O. Renn, P.-J. Schweizer, M. Dreyer, A. Klinke: Risiko. Über den gesellschaftlichen Umgang mit Unsicherheit Content Type Journal Article DOI 10.1007/s10202-009-0071-9 Authors Stephan Lingner, Europäische Akademie zur Erforschung von Folgen wissenschaftlich-technischer Entwicklungen Bad Neuenahr-Ahrweiler GmbH Wilhelmstr. 56 53474 Bad Neuenahr-Ahrweiler Germany Journal Poiesis & Praxis: International Journal of Technology Assessment and Ethics of Science Online ISSN 1615-6617 Print ISSN 1615-6609 Journal Volume Volume 6 Journal Issue Volume 6, Numbers 3-4.
I discuss van inwagen's "first formal argument" for the incompatibility of causal determinism and freedom to do otherwise. I distinguish different interpretations of the important notion, "s can render p false." I argue that on none of these interpretations is the argument clearly sound. I point to gaps in the argument, Although I do not claim that it is unsound.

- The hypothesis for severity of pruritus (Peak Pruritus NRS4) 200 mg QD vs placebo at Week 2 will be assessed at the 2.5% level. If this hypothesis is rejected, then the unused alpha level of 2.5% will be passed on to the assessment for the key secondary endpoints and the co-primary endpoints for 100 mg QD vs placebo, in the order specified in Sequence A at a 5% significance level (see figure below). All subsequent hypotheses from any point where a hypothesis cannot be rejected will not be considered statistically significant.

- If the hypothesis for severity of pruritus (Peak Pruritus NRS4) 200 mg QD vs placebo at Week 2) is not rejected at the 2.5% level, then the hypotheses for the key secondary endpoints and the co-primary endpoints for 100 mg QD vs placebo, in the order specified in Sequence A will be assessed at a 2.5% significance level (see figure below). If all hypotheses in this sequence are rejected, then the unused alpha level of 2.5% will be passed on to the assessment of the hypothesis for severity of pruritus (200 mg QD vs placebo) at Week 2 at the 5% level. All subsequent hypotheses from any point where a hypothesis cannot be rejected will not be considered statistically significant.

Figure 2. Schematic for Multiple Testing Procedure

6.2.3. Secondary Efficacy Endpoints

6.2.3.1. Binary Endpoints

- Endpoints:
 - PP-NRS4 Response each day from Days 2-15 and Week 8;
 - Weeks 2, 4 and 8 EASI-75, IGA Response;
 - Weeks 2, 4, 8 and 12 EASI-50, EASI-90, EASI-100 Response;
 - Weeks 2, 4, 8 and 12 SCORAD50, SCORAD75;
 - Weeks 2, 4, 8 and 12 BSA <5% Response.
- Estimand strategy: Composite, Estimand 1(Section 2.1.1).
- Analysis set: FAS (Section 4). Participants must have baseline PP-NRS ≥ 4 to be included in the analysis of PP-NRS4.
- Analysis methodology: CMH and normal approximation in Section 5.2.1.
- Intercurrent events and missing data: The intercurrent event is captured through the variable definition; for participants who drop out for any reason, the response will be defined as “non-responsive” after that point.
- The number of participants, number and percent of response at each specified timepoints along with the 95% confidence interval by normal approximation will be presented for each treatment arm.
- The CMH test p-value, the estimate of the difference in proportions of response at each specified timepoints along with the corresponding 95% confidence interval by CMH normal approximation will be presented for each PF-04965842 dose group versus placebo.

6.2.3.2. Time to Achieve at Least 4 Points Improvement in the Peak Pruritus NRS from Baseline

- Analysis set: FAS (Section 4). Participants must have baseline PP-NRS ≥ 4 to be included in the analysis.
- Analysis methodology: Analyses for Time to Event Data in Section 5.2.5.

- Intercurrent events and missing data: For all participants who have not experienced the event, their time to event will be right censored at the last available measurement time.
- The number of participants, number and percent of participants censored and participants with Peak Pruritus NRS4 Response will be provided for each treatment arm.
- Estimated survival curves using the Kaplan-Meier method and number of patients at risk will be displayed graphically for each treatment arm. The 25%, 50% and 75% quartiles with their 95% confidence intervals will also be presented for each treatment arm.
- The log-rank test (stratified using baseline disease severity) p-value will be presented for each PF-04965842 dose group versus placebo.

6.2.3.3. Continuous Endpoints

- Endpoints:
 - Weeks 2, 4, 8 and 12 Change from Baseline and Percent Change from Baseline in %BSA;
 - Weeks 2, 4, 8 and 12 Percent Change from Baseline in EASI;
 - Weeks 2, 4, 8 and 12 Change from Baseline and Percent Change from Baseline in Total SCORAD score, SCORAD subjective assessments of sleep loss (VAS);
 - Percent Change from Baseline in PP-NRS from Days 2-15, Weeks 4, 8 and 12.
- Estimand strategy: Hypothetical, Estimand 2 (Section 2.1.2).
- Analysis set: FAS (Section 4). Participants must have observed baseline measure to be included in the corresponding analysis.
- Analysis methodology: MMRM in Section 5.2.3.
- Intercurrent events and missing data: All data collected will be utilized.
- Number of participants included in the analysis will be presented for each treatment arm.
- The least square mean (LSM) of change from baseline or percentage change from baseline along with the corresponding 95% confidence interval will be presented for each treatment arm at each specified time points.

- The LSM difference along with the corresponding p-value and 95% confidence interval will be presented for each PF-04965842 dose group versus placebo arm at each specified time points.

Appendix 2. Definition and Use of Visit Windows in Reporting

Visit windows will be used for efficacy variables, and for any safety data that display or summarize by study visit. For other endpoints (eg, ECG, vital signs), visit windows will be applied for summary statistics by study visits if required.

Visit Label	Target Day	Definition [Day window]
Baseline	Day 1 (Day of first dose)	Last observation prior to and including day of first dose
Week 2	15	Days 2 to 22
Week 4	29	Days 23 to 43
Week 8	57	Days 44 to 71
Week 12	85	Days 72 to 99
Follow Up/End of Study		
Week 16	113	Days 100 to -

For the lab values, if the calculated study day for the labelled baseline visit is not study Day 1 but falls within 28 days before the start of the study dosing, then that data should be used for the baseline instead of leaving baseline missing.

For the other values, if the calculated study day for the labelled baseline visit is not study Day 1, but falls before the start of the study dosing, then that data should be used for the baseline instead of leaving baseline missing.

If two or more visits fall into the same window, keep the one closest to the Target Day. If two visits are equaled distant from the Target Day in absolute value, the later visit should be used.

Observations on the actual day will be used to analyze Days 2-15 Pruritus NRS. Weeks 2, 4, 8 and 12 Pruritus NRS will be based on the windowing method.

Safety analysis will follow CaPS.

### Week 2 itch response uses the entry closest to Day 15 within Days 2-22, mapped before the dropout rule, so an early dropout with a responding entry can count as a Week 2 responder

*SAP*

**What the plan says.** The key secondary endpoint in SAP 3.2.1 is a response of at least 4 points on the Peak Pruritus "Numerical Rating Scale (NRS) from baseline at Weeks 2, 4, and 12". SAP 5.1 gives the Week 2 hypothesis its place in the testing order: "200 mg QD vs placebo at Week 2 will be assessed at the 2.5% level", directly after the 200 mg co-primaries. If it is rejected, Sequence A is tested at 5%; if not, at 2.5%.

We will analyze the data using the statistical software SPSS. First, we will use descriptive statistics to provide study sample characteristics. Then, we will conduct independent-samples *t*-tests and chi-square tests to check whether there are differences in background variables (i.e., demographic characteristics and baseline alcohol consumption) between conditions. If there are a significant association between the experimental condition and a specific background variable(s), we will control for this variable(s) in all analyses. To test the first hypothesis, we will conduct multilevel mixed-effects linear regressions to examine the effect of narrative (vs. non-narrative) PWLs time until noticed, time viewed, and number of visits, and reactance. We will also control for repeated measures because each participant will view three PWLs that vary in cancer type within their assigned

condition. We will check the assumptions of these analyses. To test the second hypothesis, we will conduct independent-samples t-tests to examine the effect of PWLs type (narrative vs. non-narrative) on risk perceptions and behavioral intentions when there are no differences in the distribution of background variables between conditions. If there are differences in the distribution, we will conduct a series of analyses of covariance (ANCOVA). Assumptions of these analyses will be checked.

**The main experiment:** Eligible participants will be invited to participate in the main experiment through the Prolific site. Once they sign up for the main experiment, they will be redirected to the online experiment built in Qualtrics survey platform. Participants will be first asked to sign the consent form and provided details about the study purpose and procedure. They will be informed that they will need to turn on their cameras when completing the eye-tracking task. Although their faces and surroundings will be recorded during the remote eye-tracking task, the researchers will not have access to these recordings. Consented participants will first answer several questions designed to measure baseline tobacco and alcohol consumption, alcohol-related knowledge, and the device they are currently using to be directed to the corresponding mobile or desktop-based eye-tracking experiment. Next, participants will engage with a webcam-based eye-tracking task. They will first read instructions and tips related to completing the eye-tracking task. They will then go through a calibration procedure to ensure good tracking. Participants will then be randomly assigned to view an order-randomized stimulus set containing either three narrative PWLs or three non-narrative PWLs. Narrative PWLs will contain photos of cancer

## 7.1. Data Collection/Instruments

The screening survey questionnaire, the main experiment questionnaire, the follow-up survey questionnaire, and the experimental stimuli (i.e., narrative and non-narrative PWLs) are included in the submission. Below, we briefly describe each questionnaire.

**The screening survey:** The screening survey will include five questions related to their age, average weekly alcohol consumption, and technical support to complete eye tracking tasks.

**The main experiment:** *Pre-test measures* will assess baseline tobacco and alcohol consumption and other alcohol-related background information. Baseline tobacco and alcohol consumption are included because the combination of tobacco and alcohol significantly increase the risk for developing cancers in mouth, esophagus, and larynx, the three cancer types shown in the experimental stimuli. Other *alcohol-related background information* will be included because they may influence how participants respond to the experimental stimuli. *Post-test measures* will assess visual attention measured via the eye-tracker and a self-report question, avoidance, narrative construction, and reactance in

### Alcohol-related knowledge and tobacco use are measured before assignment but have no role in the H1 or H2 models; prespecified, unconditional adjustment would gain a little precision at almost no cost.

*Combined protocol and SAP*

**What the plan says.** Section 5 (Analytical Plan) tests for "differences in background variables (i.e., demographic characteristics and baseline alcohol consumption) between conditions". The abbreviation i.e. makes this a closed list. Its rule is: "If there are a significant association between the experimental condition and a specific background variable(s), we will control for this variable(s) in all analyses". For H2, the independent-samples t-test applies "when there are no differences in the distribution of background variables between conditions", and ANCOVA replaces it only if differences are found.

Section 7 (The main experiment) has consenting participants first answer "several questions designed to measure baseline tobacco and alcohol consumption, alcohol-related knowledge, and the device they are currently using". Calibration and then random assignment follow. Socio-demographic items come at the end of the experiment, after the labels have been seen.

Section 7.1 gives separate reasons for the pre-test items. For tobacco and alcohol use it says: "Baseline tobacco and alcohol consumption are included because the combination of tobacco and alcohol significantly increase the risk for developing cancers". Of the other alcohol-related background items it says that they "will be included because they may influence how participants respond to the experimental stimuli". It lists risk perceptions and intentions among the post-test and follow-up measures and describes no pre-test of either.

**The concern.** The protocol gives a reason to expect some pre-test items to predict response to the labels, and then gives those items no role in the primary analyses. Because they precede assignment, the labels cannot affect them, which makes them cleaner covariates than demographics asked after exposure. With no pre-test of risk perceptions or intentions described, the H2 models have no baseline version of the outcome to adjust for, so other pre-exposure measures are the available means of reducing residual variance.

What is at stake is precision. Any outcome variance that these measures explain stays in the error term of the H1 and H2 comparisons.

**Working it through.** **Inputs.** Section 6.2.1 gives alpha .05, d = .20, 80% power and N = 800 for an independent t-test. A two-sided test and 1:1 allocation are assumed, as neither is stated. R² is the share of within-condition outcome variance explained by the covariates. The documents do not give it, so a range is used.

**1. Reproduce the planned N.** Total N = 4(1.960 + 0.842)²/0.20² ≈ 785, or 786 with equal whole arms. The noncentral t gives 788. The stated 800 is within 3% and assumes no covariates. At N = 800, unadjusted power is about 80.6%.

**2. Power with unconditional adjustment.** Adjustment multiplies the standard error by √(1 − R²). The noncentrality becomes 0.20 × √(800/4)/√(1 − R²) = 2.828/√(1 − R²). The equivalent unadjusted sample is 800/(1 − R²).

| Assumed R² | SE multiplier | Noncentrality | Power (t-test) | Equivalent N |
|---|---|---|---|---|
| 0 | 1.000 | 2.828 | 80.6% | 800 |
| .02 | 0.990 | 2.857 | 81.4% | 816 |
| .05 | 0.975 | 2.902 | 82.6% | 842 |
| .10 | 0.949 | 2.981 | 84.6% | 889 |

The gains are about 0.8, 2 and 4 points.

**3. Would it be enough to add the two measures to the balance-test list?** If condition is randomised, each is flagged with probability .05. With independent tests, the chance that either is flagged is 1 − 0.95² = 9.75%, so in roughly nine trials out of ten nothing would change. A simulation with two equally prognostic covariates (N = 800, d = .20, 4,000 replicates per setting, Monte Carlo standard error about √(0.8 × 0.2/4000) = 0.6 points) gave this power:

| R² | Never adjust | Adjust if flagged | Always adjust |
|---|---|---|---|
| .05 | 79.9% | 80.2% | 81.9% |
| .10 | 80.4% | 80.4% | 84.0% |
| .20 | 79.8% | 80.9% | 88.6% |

Peter van Inwagen’s argument for incompatibilism uses a sentential operator, “N”, which can be read as “No one has any choice about the fact that . . . .” I show that, given van Inwagen’s understanding of the notion of having a choice, the argument is invalid. However, a different interpretation of “N” can be given, such that the argument is clearly valid, the premises remain highly plausible, and the conclusion implies that free will is incompatible with determinism.